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Libya hunts for those to blame for thousands of flood deaths

By Ahmed Elumami, Ayman al-Warfali and Essam Alfetori

DERNA, Libya (Reuters) - Libyan authorities demanded an investigation on Thursday into whether human failings were to blame for thousands of deaths in the worst natural disaster in the country's modern history, as survivors searched for loved ones washed away by floods.

A torrent unleashed by a powerful storm burst dams on Sunday night and hurtled down a seasonal riverbed that bisects the eastern city of Derna, washing multi-storey buildings into the sea with sleeping families inside.

Confirmed death tolls given by officials have varied. All are in the thousands, with thousands more on lists of the missing. Derna Mayor Abdulmenam al-Ghaithi said deaths in the city could already reach 18,000-20,000, based on the extent of the damage.

He told Reuters he was afraid the city would now be infected with an epidemic, "due to the large number of bodies under the rubble and in the water".

The World Meteorological Organization said the huge loss of life could have been avoided if Libya - a failed state for more than a decade - had a functioning weather agency in place.

"If there would have been a normally operating meteorological service, they could have issued warnings," WMO Secretary-General Petteri Taalashe said in Geneva. "The emergency management authorities would have been able to carry out evacuation of the people. And we could have avoided most of the human casualties."

Other commentators drew attention to warnings given in advance, including an academic paper published last year by a hydrologist outlining the city's vulnerability to floods and the urgent need to maintain the dams that protected it.

Mohamed al-Menfi, head of the three-member council that acts as the presidency in Libya's internationally recognised government, said on X that the council had asked the attorney general to investigate the disaster.

Those whose actions or failure to act were responsible for the failure of the dam should be held accountable, along with anyone who held up aid, he said.

Usama Al Husadi, a 52-year-old driver, had been searching for his wife and five children since the disaster.

"I went by foot searching for them ... I went to all hospitals and schools but no luck," he told Reuters, weeping with his head in his hands.

Husadi, who had been working the night of the storm, dialled his wife's phone number once again. It was switched off.

"We lost at least 50 members from my father’s family, between missing and dead," he said.

Wali Eddin Mohamed Adam, 24, a Sudanese brick factory worker living on Derna's outskirts, had awakened to the boom of the water on the night of the storm and rushed to the city centre to find it was gone. Nine of his fellow workers were lost, and around 15 others had lost their families, he said.

"All were swept away by the valley into the sea," he said. "May God have mercy upon them and grant them heaven."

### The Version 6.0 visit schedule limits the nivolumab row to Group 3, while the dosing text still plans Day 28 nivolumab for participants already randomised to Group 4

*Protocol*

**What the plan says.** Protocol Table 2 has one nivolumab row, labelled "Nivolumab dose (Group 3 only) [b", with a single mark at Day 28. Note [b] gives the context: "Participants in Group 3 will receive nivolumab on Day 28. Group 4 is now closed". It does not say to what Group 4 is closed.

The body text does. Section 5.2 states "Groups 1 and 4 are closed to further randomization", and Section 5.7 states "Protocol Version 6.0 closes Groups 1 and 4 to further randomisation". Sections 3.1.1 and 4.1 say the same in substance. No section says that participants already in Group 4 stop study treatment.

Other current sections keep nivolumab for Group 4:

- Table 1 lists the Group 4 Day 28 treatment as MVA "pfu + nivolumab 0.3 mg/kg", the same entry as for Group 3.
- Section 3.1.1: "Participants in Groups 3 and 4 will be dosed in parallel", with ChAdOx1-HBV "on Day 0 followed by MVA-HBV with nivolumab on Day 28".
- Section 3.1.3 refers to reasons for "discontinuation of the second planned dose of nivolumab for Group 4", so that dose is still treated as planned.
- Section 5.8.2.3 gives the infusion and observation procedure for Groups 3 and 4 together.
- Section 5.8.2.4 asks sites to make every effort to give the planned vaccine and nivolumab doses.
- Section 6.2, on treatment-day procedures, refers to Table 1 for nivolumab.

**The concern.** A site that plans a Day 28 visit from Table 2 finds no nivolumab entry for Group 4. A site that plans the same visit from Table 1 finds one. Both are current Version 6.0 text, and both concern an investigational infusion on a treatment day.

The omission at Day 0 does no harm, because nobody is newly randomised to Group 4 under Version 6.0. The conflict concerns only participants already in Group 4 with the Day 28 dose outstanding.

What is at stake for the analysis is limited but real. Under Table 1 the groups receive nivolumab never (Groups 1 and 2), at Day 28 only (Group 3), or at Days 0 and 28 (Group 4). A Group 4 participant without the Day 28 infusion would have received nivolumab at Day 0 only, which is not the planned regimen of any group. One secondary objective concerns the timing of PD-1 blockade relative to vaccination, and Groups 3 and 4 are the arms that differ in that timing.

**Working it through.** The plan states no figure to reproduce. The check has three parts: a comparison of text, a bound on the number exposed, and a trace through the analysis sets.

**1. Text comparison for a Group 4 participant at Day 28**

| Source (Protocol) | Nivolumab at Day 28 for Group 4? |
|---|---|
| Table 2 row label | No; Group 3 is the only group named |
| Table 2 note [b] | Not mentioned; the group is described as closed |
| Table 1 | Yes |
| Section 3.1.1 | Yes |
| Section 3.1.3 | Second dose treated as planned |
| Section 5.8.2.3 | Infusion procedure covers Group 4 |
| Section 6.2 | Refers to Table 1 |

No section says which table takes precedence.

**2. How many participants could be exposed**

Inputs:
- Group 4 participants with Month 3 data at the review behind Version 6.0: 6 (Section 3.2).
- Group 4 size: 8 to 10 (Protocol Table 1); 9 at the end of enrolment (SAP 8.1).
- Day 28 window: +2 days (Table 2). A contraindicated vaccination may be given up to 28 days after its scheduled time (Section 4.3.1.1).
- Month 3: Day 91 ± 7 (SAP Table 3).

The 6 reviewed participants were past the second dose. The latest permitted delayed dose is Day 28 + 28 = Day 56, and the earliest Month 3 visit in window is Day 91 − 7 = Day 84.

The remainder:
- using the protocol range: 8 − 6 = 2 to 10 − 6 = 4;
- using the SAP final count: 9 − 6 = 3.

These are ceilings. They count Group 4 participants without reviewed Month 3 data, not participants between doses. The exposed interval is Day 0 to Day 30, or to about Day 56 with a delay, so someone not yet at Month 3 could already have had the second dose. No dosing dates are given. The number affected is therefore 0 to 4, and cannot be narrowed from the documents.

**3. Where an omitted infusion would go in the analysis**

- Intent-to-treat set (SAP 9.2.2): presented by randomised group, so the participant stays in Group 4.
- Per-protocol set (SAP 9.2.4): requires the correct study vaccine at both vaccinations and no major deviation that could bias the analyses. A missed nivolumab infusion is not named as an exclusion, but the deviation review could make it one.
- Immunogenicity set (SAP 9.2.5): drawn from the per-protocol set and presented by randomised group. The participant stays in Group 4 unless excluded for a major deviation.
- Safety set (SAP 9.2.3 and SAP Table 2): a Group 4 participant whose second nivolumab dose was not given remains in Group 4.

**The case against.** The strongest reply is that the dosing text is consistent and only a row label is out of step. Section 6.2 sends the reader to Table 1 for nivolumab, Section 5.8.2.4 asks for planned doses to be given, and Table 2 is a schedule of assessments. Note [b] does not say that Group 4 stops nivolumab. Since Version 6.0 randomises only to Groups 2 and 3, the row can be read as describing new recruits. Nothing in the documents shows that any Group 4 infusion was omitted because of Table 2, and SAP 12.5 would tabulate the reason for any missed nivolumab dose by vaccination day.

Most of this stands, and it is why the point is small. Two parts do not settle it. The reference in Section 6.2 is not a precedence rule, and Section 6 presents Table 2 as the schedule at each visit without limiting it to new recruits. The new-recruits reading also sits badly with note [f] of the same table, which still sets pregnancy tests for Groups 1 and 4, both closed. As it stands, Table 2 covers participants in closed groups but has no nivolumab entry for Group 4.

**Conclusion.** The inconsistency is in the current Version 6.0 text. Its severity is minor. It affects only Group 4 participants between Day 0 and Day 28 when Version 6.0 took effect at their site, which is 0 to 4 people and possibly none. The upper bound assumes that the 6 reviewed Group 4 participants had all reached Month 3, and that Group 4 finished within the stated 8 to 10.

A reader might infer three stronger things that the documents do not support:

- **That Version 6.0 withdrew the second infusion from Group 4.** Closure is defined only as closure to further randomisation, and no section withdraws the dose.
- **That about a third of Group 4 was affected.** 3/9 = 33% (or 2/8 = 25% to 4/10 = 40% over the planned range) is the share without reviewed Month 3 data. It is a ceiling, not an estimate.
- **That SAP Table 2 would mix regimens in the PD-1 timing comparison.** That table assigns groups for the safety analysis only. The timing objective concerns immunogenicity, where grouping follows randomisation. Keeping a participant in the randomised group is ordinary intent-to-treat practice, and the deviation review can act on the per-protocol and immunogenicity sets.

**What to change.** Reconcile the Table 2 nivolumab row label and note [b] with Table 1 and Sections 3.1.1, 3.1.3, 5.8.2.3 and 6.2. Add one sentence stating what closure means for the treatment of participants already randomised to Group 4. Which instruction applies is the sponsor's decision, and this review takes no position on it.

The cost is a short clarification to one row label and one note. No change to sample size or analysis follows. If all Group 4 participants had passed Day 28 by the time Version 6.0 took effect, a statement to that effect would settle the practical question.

INTERNATIONAL AID

Rescue teams arrived from Egypt, Tunisia, the United Arab Emirates, Turkey and Qatar. Among countries sending aid, Turkey sent a ship carrying equipment to set up two field hospitals. Italy sent three planes of supplies and personnel, as well as two navy ships that had difficulty offloading because Derna's debris-choked port was almost unusable.

The World Health Organization (WHO) said it would release $2 million from its emergency fund to support the victims, calling the floods a "calamity of epic proportions". It added it would send trauma, surgical and emergency supplies from its logistics hub in Dubai.

Rescue work is hindered by the political fractures in a country of 7 million people, at war on-and-off and with no government holding nationwide reach since a NATO-backed uprising toppled Muammar Gaddafi in 2011.

An internationally recognised Government of National Unity (GNU) is based in Tripoli, in the west. A parallel administration operates in the east, under control of the Libyan National Army of Khalifa Haftar, who failed to capture Tripoli in a bloody 14-month siege that unravelled in 2020.

Derna has been particularly chaotic, run by a succession of armed Islamist groups, including at one point Islamic State, before being uneasily brought under Haftar's control.

A delegation of GNU ministers were expected in Benghazi in the east on Thursday to show solidarity and discuss relief efforts, a rare occurrence since the eastern-based parliament rejected their administration last year.

Viewed from high points above Derna, the once densely populated city centre was now a wide, flat crescent of earth with stretches of mud. Nothing but rubble and a washed out road were left on Thursday at the site of the dam that had once protected the city. The desert riverbed, or wadi, had already subsided back to a trickle.

Below, the beach was littered with clothes, toys, furniture, shoes and other possessions swept out of homes by the torrent. Streets were covered in deep mud and strewn with uprooted trees and hundreds of wrecked cars, many flipped on their sides or roofs. One car was wedged on a gutted building's second-floor balcony.

"I survived with my wife but I lost my sister," said Mohamed Mohsen Bujmila, a 41-year-old engineer. "My sister lives downtown where most of the destruction happened. We found the bodies of her husband and son and buried them."

He also found the bodies of two strangers in his apartment.

As he spoke an Egyptian search-and-rescue team nearby recovered the body of his neighbour.

"This is Aunt Khadija, may God grant her heaven," Bujmila said.

(Writing by Peter Graff, Alexandra Hudson; Editing by Angus MacSwan and Andrew Heavens)